The American author Philip Roth (born 1933) used his Jewish upbringing and his college days for the basis of many of his novels and other works.
Roth used his experiences in growing up in the Weequahic section of Newark, New Jersey, and his days as a college student in Rutgers and Bucknell as material for many of his works. He also employed his own writings and the public, and critical reaction to them, as the focus of much of his later material. For example, in two of his novels, Zuckerman Unbound (1981) and The Anatomy Lesson (1983), Roth expended thousands of words on the question of whether the novel he may be best known for, Portnoy's Complaint (1969), could be considered anti-Semitic.
Roth's critics found elements in his writing that reminded them of Saul Bellow, Norman Mailer, J.D. Salinger, and Bernard Malamud. He introduced Franz Kafka as a character in his essay-story "Looking at Kafka," in which he had the Czech writer coming to Newark to be his Hebrew teacher at the age of nine. In Professor of Desire (1977) Roth's character David Kepesh journeys to Prague to visit Kafka's home and discuss him with a Czech professor who is devoted to Melville. Henry James' Portrait of a Lady becomes a point at issue with the hero of Letting Go (1962) and the woman he is involved with, and The Breast (1972) concerns the overnight change of a professor of literature into a six-foot mammary gland, recalling Gogol's The Nose and Kafka's The Metamorphosis.
Born in 1933 to Herman Roth, an insurance salesman, and the former Bess Finkel, the writer grew up in a Jewish neighborhood in Newark, the city that was to serve as the home of the protagonist of his highly successful Goodbye, Columbus (1959), for which he won the National Book Award when he was only 26 and which was later made into a film. It is the story of a poor young Jewish man from Newark, Rutgers, who has an affair with a wealthy young Jewish woman from the nearby New Jersey suburbs. The romance ends because of their differences in values. Alfred Kazin compared Roth's observations of the ways of the rich in this novella to F. Scott Fitzgerald's. Saul Bellow called him a virtuoso, and Irving Howe wrote that he had achieved the kind of a voice writers strive a lifetime to find. However, in "Philip Roth Revisited" (Commentary, 1972), Howe wrote a stinging assessment of the writer's works up to that point, declaring that he thought well of only one of his stories, "Defender of the Faith," which appeared with four other short stories in the Goodbye, Columbus collection. Later, in The Anatomy Lesson, Roth, through his alter ego, Nathan Zuckerman, describes an attack on his work by a Jewish intellectual whom critic Joseph Epstein names as Howe.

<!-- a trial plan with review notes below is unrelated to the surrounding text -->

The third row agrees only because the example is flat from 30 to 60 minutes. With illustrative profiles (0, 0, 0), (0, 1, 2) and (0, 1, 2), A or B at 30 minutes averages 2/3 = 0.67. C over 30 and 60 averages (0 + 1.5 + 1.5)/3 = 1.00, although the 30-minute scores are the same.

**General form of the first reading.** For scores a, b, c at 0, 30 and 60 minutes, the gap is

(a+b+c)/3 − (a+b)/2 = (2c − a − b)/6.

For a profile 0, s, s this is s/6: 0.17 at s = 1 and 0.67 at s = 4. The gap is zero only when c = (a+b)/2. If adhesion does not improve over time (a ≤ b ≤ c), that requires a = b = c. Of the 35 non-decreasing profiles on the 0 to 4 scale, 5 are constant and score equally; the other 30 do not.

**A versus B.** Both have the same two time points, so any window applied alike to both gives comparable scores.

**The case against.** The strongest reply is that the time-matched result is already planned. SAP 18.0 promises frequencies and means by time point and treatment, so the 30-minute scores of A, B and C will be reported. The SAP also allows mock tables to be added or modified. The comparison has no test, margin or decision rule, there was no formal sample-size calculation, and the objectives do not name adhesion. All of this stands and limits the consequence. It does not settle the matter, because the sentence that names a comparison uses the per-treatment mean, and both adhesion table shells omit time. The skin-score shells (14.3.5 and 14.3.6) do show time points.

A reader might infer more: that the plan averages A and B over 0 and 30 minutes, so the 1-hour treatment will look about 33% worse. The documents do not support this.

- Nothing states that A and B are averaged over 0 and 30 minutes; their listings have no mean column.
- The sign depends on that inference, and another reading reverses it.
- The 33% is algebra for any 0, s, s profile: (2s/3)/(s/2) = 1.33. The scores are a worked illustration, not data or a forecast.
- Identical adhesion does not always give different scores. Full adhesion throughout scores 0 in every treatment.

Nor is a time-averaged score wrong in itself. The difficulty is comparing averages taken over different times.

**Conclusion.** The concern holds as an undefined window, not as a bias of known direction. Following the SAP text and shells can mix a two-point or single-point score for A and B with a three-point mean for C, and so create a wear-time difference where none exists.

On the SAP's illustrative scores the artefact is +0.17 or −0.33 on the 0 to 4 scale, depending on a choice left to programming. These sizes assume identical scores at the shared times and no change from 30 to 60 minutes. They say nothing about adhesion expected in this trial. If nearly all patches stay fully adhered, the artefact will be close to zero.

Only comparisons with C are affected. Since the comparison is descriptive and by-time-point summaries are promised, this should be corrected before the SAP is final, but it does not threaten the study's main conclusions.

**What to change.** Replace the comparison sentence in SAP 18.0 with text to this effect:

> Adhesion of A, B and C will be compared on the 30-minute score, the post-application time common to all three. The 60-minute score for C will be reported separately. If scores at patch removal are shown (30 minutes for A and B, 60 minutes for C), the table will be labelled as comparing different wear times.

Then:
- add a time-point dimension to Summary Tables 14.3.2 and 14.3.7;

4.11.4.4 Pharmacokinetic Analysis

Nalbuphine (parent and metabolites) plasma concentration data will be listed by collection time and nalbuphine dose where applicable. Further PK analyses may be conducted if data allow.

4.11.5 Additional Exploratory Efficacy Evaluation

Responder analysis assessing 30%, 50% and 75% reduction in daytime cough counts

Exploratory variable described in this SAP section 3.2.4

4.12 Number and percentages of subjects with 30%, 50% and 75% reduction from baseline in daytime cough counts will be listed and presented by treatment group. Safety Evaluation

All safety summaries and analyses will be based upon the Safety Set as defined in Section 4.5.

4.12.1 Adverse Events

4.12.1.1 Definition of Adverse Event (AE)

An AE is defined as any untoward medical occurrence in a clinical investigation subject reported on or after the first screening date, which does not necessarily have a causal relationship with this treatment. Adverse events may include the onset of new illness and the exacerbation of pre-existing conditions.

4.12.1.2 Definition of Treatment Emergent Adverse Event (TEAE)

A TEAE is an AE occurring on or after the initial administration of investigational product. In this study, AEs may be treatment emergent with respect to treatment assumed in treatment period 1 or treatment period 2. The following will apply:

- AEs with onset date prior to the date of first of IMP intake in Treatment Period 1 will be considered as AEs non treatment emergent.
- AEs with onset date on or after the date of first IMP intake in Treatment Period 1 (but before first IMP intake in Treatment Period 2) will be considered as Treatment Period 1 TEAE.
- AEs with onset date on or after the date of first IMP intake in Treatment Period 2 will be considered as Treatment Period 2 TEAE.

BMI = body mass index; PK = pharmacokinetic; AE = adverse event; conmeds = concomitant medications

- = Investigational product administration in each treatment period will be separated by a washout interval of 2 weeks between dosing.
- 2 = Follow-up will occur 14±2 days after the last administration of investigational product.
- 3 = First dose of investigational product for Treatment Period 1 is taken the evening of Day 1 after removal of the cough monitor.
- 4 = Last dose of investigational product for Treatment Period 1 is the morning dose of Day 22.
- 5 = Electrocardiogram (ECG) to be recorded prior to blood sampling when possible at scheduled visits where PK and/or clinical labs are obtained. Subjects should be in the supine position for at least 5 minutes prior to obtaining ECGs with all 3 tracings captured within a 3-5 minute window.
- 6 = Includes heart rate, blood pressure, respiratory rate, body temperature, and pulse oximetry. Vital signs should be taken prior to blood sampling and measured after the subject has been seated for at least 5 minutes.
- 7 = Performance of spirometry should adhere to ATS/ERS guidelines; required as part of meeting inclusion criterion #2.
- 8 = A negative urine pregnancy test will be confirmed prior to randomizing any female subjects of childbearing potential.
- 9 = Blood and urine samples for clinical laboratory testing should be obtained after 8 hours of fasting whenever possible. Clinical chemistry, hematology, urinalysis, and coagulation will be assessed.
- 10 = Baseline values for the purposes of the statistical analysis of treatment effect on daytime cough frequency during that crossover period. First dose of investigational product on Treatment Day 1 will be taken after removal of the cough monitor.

It was when he wrote of the suffocating restrictions of his Jewish youth in Newark in his best-selling Portnoy's Complaint that Roth leaped into public and critical scrutiny. He was praised for having written an amusing sex novel in the fashion of Henry Miller. It was described as hilariously lewd, capable of making the reader laugh out loud, although not without its touching moments. But, it had its detractors as well. Some found it obscene and revolting, declaring it pictured Jewish life in a degrading manner. Others thought it was a novel that led nowhere. Irving Howe, one of the major challengers to the value of Roth's work, said that "the cruelest thing anyone can do with Portnoy's Complaint is to read it twice." Later critics said that both of Roth's popular works, Goodbye, Columbus and Portnoy's Complaint, seemed somewhat dated by the end of the 1980s.